A commercial lease is a rental agreement for an office, warehouse or another type of business spaces. Commercial leasing agreements vary widely in their terms. The terms and conditions of the lease agreement should be carefully studied and scrutinised to understand one’s rights and obligations, since it is a legally binding agreement. In case of a commercial lease, legal and commercial advice should be obtained before making any commitments or signing any lease related document or making payment of any deposit or other amount. Owen Hodge Lawyers have an experienced team of commercial lawyers in Sydney who can guide you with legal and commercial advice in relation to commercial leases.

Landlord’s Rights Against A Tenant

A Landlord is entitled to both legislative and common law rights in case of default by a Tenant under a Commercial Lease. A Landlord may lodge a simple claim for possession or seek an urgent application for injunctions or relief against forfeiture, where the Tenant is seeking to resist the eviction.

There are six methods of terminating a lease before the date of termination specified in the lease agreement. These methods are as follows:

  • Surrender of the lease;
  • Termination pursuant to a term in the lease;
  • Frustration of contract;
  • Termination pursuant to specific statutory grounds;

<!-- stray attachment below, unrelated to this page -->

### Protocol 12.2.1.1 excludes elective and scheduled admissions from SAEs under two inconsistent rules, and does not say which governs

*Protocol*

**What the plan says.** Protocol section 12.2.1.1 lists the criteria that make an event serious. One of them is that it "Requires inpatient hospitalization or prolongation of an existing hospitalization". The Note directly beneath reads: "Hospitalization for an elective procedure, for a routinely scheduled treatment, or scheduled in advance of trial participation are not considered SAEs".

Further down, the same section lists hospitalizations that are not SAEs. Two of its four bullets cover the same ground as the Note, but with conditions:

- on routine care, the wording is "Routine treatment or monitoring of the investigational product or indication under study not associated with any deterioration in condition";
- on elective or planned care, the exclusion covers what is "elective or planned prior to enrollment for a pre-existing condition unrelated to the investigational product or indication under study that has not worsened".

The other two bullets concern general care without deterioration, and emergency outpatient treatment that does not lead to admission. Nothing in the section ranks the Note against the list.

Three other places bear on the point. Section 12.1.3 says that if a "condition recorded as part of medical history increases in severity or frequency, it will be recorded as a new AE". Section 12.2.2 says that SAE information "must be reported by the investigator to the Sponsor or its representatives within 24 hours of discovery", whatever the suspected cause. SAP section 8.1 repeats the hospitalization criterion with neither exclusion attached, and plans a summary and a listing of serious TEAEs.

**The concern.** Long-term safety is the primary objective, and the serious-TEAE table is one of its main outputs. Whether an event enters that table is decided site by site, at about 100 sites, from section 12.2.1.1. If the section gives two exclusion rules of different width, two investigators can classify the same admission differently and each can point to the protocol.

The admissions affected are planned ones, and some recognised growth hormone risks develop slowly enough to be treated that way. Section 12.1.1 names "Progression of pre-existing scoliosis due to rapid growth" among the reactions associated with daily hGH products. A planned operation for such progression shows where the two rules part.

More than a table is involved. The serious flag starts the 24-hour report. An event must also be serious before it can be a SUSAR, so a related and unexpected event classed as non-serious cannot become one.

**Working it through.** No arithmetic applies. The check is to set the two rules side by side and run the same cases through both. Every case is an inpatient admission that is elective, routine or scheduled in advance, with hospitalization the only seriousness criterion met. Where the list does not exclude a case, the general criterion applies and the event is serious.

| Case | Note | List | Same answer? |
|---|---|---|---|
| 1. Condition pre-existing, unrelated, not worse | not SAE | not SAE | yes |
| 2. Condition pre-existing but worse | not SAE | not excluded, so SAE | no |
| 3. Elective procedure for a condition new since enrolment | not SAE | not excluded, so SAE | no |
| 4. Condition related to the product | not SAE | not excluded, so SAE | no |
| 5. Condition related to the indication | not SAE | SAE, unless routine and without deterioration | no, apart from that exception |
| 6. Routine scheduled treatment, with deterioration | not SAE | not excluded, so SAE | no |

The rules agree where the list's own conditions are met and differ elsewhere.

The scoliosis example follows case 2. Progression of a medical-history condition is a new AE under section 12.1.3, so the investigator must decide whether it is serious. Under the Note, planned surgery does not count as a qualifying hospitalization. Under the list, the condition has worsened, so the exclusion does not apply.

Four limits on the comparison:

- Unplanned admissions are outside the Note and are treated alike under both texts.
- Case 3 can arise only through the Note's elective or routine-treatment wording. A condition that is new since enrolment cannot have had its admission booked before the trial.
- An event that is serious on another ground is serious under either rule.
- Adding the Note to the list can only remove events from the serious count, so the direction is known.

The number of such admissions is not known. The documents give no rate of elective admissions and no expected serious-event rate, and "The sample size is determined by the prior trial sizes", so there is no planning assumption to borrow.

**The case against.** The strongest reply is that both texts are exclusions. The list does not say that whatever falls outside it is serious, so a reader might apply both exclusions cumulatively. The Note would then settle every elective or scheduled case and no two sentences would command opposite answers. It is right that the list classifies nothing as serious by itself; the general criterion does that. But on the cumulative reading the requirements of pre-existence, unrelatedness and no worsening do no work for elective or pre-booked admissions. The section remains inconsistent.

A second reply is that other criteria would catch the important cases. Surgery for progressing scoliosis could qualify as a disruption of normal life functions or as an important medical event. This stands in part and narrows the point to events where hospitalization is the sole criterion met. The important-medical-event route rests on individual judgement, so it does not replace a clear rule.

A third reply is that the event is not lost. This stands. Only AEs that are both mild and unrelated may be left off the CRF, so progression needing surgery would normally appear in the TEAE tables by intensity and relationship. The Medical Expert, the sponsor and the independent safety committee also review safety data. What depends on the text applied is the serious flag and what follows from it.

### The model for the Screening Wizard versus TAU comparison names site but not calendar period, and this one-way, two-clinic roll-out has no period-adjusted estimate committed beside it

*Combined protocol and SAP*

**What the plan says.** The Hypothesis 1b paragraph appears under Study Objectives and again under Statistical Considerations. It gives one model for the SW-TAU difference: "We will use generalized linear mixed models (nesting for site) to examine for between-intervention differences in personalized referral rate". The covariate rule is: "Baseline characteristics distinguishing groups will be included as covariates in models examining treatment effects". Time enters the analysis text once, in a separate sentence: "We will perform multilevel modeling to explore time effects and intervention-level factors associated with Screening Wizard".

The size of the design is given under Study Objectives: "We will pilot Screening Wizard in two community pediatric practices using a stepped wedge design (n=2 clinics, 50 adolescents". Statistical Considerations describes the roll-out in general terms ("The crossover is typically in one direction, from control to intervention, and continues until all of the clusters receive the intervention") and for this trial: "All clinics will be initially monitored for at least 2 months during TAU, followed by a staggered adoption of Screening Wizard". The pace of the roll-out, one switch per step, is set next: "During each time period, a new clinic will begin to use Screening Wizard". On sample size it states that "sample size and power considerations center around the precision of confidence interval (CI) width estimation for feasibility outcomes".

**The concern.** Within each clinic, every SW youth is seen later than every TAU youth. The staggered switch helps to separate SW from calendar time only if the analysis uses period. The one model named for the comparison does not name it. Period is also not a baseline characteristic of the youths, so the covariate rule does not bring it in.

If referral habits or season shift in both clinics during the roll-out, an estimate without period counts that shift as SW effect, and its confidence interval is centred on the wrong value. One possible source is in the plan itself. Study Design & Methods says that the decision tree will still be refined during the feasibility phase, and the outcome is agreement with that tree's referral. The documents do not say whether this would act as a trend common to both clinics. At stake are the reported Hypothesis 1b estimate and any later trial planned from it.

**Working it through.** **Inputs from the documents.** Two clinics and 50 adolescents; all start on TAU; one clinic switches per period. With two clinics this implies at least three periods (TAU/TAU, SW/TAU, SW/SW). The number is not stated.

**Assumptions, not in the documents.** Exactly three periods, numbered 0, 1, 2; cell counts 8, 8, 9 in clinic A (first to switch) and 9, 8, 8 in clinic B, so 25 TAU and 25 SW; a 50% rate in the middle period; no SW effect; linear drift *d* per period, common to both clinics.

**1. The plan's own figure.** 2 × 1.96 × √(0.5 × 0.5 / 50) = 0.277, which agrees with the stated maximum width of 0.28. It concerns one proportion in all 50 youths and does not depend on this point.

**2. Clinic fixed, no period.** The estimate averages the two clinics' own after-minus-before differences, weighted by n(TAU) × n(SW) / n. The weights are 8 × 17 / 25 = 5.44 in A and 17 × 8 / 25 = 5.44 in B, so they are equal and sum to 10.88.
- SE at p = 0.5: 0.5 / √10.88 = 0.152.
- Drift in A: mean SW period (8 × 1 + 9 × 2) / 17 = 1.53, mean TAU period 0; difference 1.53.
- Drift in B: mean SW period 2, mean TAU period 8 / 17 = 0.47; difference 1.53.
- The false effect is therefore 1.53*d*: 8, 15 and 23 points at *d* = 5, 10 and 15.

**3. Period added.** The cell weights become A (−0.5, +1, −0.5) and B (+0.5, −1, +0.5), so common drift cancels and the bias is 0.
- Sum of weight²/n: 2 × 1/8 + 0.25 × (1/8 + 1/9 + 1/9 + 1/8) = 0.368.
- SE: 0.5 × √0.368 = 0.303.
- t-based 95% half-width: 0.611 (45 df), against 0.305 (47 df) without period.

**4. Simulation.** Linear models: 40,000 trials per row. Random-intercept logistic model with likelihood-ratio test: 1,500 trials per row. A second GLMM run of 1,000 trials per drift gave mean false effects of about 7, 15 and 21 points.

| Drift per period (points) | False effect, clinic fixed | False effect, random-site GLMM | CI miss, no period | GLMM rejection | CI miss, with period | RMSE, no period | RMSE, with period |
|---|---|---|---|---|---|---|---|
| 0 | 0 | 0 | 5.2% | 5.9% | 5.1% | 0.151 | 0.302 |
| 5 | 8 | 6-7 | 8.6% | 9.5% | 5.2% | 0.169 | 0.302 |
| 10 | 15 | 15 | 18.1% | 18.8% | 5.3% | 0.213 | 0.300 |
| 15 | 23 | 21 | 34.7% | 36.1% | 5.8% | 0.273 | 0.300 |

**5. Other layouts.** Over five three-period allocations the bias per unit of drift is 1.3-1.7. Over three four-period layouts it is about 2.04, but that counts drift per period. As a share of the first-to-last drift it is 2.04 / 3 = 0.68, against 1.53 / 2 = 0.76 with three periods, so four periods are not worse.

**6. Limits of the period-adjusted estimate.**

• Merger; and
  • Breach of fundamental term by either the Landlord or Tenant.

In case of a breach of the lease by the Tenant, a Landlord can resume possession of the commercial space, if:

  • The breach is ‘fundamental’ or ‘essential’; or
  • The Tenant’s conduct constitutes a ‘repudiation’ or ‘disclaimer’ of the lease;
  • The breach must activate a right of re-entry or termination under the terms of the lease.

An injunction is a remedy available to a Landlord to restrain a Tenant’s default. This remedy is available under the common law and no express promise is required to seek it. The Landlord may also re-enter the premises and terminate the lease for the Tenant’s default. The Conveyancing Act 1919 (NSW) implies this right, although the right can be confirmed upon a Landlord by means of a variation of the lease agreement in writing which specifically assigns this right to the Landlord.

If the Landlord terminates a lease for the Tenant’s default, the Landlord can sue the Tenant for damages including loss of rent. This is an implied remedy available under common law. A Lease may also expressly allow a Landlord to recover a fixed sum of money from the Tenant, which may represent the “accelerated rent” due under the lease, in the event of a Tenant’s default. However, this sum of money must be a genuine assessment of damages.

A simple termination clause provided in the agreement in favour of the Landlord would usually not be challenged. However, terms quantifying damages or allowing the Landlord to avail certain benefits received are subject to judicial scrutiny of fair trading legislation.

Restricting Assignments Or Sublease

As per common law, a Landlord can have a clause included in the lease agreement which prohibits the Tenant from assigning or subleasing their leasehold estate. Alternatively, the Landlord can also have a clause which qualifies their consent for sublease. This situation is regulated by the Conveyancing Act 1919 (NSW) which specifies that the Landlord cannot unreasonably withhold consent.

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